In a recent interview, famed video game developer Peter Molyneux shared his thoughts on crunch, the times in a game’s development cycle when teams work long hours with few breaks to meet deadlines or milestones.
I mean, one of the things — and this is quite a controversial point. I am a great believer in crunch. I think we did have a spell in this industry of us trying to say, “Oh, we condemn crunch.”
But crunch is energy, and that’s what you need, is you need that energy in people and you do need to all come together. There’s this wonderful thing that happens to human beings when they’re faced with the impossible, which is that they often bring their best foot forward and that’s what you need.
Anecdotally, lots of developers agree with this statement — to a degree. Crunch might inspire a team, and bring it together to create something that feels impossible. That’s the spirit Molyneux remembers so fondly from his pre-Lionhead days developing the original Black & White, a time recalled in this Eurogamer profile:
During one particularly brutal nine-month period, the Black & White team worked every single day, each for at least 15 hours.
“There was no life,” Molyneux remembers. “If I wasn’t at the office then I was sleeping.
“I know a lot of people would say, this is crunch. But this was a real work of passion. It wasn’t a work where you told people to come in. We really felt we were making something that never existed before. Everybody was totally up for it.
“It was hard for some people because they had families. At that time I wasn’t married or anything. In fact I only met my wife just as Black & White finished. It was intense. But it was intensely creative. I don’t think many of the team who were there would look back and regret the amount of hours they spent on it. It just felt like we were making something that never existed before, and that was a fantastic thing.”
But periods of crunch that last nine months, a year or longer aren’t often remembered quite so fondly, especially by those who aren’t in charge of creative projects. Writing for Polygon this week, game developer Iain Denniston shares the devastating consequences of spending over a year of his life crunching on the original Fable, one of Molyneux’s greatest successes. As Molyneux suggests, Denniston doesn’t regret the time he spent crunching, and he’s proud of his team’s creation. Like most people, though, Denniston wasn’t totally up for it.
He talks about weeks of work days that were 12 hours at minimum, with a single day off at most. Work sustained with takeout dinners and sugary drinks. Theoretically, all those extra hours were intended to result in large volumes of high-quality work, but the reality wasn’t quite there.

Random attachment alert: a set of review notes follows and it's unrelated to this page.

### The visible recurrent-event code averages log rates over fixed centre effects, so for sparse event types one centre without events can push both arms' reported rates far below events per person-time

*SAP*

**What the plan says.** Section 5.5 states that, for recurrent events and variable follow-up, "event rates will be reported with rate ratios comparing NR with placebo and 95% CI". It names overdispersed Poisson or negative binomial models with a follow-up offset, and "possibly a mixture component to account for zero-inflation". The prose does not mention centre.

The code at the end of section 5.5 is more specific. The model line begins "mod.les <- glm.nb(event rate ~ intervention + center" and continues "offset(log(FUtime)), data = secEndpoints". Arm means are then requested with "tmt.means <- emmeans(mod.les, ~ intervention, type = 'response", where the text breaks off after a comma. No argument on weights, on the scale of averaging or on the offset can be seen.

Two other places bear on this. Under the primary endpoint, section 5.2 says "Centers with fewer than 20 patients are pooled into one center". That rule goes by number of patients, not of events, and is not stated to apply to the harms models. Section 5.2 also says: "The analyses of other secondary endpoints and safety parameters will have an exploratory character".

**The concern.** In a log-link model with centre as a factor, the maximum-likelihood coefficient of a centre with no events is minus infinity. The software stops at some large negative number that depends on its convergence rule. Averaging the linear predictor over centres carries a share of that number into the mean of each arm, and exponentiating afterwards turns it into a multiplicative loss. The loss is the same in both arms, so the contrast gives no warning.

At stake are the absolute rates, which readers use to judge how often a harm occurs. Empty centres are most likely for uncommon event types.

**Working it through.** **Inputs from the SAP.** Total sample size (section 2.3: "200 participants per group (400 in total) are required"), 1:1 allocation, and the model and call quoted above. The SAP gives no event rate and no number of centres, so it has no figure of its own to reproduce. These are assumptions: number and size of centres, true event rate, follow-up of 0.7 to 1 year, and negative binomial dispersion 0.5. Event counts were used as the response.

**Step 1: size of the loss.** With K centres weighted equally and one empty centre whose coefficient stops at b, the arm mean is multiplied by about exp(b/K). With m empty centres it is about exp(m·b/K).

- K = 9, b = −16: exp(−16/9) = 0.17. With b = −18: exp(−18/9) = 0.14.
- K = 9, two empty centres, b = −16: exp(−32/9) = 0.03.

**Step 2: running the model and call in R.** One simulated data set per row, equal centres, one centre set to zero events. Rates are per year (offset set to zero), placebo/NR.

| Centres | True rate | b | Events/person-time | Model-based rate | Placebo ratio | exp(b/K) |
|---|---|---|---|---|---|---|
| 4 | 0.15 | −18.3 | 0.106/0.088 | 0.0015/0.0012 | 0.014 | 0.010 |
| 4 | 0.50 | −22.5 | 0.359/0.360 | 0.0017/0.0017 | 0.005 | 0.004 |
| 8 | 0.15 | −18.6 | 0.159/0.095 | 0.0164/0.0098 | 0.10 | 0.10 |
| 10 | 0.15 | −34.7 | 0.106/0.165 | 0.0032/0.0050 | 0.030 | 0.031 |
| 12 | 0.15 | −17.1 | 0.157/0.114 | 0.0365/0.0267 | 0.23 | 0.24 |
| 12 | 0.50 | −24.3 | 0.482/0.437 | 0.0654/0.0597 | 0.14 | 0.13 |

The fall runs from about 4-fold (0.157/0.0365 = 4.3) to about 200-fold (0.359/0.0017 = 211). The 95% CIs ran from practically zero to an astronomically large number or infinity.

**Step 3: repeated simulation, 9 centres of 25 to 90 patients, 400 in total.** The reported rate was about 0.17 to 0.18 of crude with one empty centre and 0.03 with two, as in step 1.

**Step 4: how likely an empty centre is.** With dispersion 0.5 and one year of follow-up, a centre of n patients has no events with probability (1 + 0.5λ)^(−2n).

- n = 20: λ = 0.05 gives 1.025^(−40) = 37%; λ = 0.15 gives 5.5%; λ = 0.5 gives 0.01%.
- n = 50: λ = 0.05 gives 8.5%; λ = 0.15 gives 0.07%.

Some days I’d make exactly zero progress on anything. I’d even resort to random code changes in the vain hope that prodding the code in the right place would cause the bug to fix itself. Hitting my head against the keyboard might have proven more productive. My brain power was essentially zero. I’d used up all my reserves and had no way to replenish them.
On Fable, crunch lasted over a year. Even the most inspired, motivated team will struggle to keep working those hours over so long a period. Denniston’s team tried its best, and they game they produced was wonderful, but it came at a high cost.
The consequences for the team were dire. Relationships were being tested to the breaking point, and a great many of the team were on medication for stress-related illnesses, myself included. General chatter in the office faded off, and smiles were replaced by pained grimaces.
The consequences for me were devastating. I was briefly prescribed anti-psychotics at my lowest point. I experienced migraines, complete with terrifying tunnel vision, blackouts, severe depression, anxiety, panic attacks, paranoia, hallucinations and thought insertion.
Denniston may not regret the time he spent crunching, but that’s quite the price to pay for a game’s success. Condemning crunch across the board may not be realistic, but it’s hard to hear a story like Denniston’s and see the hugely negative impact crunch had on his mental and physical health without wondering if there’s a better way.
Fortunately, we may be on our way to finding it. The International Game Developer’s Association is starting to track studios’ use of long hours and unpaid overtime, and to take reports of workplace concerns. Developers are speaking out about crunch, and rejecting the idea that the privilege of working in the video game industry outweighs the costs of crunch.
The idea that crunch is a badge of honor, a marker of a team’s determination and unity, may be on its way out. As it goes, we have the opportunity to reestablish healthy working conditions in the industry.